When the white handkerchief dropped, the Ben Hurs of Colchester would have set off down Circular Road North, past the banked tiers of seats, turning left at Napier Road, their iron tyres gouging a deep rut in the track,and back up past St John’s gatehouse towards the water-spouting dolphin marking the end of the first lap.
Colchester, it seems, was the Formula One track of Roman Britain, with the only chariot racing circus ever found on the island, and the first found in northern Europe for 20 years. Now modern residents have less than a month to raise the money to save a unique monument and create a visitor centre to reveal the site’s history.
Wendy Bailey, chairwoman of Destination Colchester, said a campaign had received a boost with a £30,000 council contribution. “This has really caught the imagination of ordinary local people,” she said.
“We’re doing a fund raiser at the local football ground, where one man said ‘this was like their football to the people of those days’. We’re extraordinarily grateful to the council – but I still don’t think the authorities charged with protecting it really get how important this heritage is to local people..”
The racetrack is still buried under roads, gardens and old army buildings, but campaigners want to buy a large Victorian garden covering the key part of the circuit. Under the grass lies eight stone enclosures, originally with double wooden doors like giant greyhound racing traps. Each would have held a nervous driver standing in a chariot as fragile as a bentwood chair, reins wrapped around his waist so if he crashed he would probably be dragged to his death, and his four horses waiting for the race marshal on the open balcony above to start the race.
The land is the garden of a listed but derelict sergeants mess, which will become an exhibition, and home to community groups, if the campaign succeeds. If it fails the building will become apartments, the garden private land again.
Digs suggest the circus was built in the early 2nd century, and lasted about 150 years before falling out of use, possibly because local grandees could no longer afford the high cost of day-long races – with not only free admission but the crowd expecting gifts.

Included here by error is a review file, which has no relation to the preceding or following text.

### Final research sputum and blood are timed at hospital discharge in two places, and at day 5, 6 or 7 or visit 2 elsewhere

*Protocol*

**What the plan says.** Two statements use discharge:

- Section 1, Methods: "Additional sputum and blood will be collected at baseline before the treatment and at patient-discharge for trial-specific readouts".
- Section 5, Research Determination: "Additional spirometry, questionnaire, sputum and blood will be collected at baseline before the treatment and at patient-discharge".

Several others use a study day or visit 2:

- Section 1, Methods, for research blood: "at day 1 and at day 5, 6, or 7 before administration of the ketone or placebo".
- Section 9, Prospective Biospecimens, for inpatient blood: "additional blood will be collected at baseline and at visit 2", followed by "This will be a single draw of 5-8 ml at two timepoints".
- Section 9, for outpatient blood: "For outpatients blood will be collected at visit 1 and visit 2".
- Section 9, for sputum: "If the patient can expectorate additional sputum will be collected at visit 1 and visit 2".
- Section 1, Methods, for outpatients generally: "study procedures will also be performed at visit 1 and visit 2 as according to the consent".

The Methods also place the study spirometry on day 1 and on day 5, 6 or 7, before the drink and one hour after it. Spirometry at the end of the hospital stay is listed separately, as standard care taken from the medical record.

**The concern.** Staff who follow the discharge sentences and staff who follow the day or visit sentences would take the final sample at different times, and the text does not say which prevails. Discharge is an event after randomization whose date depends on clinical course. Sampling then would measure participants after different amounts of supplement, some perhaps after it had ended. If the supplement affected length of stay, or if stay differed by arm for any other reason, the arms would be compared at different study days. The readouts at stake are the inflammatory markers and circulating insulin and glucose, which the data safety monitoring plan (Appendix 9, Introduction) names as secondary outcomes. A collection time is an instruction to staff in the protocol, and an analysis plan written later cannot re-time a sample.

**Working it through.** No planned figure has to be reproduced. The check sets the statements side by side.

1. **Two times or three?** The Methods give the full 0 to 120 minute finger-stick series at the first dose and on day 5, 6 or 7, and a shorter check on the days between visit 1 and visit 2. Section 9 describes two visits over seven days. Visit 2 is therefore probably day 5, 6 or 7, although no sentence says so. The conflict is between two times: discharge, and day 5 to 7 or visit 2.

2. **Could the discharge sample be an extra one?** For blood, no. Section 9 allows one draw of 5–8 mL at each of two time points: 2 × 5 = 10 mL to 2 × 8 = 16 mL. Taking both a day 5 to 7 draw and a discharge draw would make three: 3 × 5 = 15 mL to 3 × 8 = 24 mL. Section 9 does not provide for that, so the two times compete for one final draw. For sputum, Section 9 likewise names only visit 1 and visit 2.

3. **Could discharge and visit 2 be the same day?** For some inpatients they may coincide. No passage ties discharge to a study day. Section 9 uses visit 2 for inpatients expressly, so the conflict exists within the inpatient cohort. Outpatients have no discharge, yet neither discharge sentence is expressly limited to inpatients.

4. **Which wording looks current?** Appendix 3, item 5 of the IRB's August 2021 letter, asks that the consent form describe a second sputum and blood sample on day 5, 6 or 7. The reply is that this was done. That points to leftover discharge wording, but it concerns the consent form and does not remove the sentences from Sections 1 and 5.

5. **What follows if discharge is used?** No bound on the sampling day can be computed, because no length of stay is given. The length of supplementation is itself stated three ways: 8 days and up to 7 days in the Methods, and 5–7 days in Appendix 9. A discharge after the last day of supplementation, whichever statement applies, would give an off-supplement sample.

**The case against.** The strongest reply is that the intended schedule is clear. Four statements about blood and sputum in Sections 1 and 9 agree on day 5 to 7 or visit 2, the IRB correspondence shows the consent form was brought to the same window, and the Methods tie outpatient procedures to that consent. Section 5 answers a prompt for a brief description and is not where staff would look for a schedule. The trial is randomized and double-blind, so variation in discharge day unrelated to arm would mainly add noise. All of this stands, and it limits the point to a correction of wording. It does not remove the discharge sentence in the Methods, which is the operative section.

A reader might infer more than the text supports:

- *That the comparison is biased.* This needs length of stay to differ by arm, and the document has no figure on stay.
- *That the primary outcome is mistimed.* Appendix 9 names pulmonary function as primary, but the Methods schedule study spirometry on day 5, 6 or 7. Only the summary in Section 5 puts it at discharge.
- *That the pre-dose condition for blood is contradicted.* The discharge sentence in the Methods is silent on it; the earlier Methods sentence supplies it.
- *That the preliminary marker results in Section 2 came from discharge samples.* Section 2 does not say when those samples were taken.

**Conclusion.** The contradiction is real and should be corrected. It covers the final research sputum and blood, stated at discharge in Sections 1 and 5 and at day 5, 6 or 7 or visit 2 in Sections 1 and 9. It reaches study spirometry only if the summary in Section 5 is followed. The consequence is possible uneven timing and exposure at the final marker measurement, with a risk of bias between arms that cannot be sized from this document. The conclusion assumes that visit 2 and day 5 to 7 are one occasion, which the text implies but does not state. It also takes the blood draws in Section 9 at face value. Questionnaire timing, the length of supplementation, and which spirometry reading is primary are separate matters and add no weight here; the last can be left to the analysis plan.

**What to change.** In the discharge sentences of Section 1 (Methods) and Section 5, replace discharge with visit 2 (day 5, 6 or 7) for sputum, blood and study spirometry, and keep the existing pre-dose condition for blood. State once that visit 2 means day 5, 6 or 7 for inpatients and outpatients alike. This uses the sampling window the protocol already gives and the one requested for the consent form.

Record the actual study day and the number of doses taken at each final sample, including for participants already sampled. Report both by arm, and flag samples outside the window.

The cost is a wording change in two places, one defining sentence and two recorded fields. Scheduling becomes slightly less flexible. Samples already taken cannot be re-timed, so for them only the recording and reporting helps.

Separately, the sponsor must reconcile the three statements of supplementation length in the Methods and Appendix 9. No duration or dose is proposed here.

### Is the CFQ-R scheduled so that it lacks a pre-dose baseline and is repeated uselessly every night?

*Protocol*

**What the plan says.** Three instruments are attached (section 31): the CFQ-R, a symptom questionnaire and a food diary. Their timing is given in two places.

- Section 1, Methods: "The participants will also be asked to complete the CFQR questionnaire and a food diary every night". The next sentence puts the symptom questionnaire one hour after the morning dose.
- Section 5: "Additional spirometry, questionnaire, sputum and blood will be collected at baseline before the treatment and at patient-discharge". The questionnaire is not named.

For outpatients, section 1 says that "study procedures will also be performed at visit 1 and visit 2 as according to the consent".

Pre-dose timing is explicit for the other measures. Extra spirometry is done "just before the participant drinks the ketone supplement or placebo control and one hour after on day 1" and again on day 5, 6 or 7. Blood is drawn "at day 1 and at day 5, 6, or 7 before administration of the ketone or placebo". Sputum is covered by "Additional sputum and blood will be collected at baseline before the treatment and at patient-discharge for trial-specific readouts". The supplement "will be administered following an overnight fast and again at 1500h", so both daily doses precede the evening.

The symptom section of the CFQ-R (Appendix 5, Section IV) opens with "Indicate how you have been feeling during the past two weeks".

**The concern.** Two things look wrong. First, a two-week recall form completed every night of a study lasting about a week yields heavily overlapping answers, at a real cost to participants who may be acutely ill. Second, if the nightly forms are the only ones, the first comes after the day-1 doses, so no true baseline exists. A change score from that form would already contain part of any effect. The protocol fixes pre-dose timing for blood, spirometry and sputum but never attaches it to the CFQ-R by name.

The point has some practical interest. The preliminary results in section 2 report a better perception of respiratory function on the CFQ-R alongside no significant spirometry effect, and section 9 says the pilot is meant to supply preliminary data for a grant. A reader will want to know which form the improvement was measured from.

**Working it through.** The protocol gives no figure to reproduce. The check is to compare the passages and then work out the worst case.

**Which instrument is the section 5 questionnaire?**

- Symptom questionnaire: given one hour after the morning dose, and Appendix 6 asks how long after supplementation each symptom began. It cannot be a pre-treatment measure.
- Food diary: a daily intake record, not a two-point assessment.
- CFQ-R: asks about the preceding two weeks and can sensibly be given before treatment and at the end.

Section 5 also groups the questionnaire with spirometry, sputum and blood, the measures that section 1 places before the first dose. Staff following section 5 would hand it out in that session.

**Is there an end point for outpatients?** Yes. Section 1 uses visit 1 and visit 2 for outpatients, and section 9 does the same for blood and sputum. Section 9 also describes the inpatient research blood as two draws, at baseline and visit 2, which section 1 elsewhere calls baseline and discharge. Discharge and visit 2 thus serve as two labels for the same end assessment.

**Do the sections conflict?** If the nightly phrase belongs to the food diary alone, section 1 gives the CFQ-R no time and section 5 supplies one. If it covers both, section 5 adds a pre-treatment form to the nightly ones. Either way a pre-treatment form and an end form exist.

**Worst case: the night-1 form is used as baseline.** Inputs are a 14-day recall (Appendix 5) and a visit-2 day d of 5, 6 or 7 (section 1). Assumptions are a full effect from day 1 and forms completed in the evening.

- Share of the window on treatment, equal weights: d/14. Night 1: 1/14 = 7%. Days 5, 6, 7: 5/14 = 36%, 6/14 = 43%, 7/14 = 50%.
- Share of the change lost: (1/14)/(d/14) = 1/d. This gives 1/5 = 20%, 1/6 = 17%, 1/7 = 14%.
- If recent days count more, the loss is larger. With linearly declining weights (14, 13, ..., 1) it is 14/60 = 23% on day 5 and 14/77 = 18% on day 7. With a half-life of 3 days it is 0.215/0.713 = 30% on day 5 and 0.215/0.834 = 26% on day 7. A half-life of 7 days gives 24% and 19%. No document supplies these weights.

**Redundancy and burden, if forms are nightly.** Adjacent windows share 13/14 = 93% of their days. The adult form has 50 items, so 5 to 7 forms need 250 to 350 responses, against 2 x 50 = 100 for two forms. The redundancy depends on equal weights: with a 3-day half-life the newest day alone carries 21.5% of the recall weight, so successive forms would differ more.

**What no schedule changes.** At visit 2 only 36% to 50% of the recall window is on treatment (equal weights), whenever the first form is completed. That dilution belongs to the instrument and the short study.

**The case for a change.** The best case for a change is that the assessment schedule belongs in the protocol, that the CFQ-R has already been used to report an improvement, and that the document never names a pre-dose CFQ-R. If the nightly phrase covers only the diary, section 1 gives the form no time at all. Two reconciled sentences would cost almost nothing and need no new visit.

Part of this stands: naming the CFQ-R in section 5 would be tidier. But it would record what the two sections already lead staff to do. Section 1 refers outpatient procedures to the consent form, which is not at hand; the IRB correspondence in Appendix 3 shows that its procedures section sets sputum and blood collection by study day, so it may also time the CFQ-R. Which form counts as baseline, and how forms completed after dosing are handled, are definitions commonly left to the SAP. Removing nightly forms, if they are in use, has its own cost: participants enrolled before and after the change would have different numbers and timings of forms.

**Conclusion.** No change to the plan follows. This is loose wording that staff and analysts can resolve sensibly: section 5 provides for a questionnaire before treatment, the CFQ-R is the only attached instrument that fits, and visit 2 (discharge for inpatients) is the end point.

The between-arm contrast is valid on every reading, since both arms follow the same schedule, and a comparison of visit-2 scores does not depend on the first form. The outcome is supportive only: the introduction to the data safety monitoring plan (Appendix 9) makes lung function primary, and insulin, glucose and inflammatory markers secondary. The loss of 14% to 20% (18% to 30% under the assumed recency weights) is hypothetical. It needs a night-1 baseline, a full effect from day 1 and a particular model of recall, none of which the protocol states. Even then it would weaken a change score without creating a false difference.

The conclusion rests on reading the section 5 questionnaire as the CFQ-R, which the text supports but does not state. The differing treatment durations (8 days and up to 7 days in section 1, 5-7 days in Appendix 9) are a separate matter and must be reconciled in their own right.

Nothing remains above ground except stones taken for later building, but for almost 2,000 years the 350m outline has remained remarkably intact, under fields and 19th-century army land. The stable blocks that held up to 2,500 horses for a day’s racing may lie under derelict Victorian cavalry stables and barracks.
All memory of the circus was long lost, when Colchester Archaeological Trust began excavating after the Ministry of Defence sold most of the barracks for housing. They first hit foundations of a straightbuttressed wall, then an identical wall 75m away – baffling because it was ludicrously wide for either a road or a building.Philip Crummy, director of Colchester Archaeological Trust, had his eureka moment when a visitor said flippantly it would be more fun if he found a chariot. “It’s a circus!” Crummy roared. “It’s not a road, it’s a Roman circus!”
Since then CAT has traced long stretches of the perimeter, which had banked seats holding up to 15,000 people. In the central reservation they found bases of start and finish posts, and water pipes proving the circus was grand enough to have the elaborate fountain lap markers shown in Roman mosaics.
They also found scraps of beautifully decorated carriage harness right up against the wall – evidence of an F1 style crash when a driver lost control of his team and spun off into the barrier.
All the fragile remains were buried again for protection, but the site is now a scheduled ancient monument. The campaign is backed by historians, archaeologists and celebrities including Tony Benn, Dan Cruickshank, and Tony Robinson, who as Baldrick in the last Blackadder Goes Forth, trained yards away on the Colchester parade ground.
Robinson, presenter of the archaeology series Time Team, called the circus a fantastic find: “I hope local people, politicians and businesses will all play their part in ensuring as much of it as possible, including the starting stalls, is made secure and accessible for future generations.”
The campaigners need £200,000 by the end of February to buy the garden and have the site taken off the market. The building, which they hope will be bought by the archaeology trust and a consortium of community groups and businesses, will cost a further £550,000. Even before the council rowed in, more than £120,000 was raised in a few weeks, almost entirely in small donations from the public. Money came from a couple who asked family and friends to give instead of buying them 60th wedding anniversary presents, and from relatives of a man whose last outing was to the excavation site.
Colchester United flashed up the campaign poster on their giant screens during a recent match. Taylor Wimpey, the house builders, have already changed the layout of the development to protect the underground remains, knocked £10,000 off the asking price – and named the closest development “Quadriga” after the four horse racers.
“This is only the start,” warned Wendy Bailey, chairwoman of the campaign group Destination Colchester. “The fabulous Roman walls of Colchester are falling down. The circus is only the beginning of saving our whole fantastic Roman heritage.”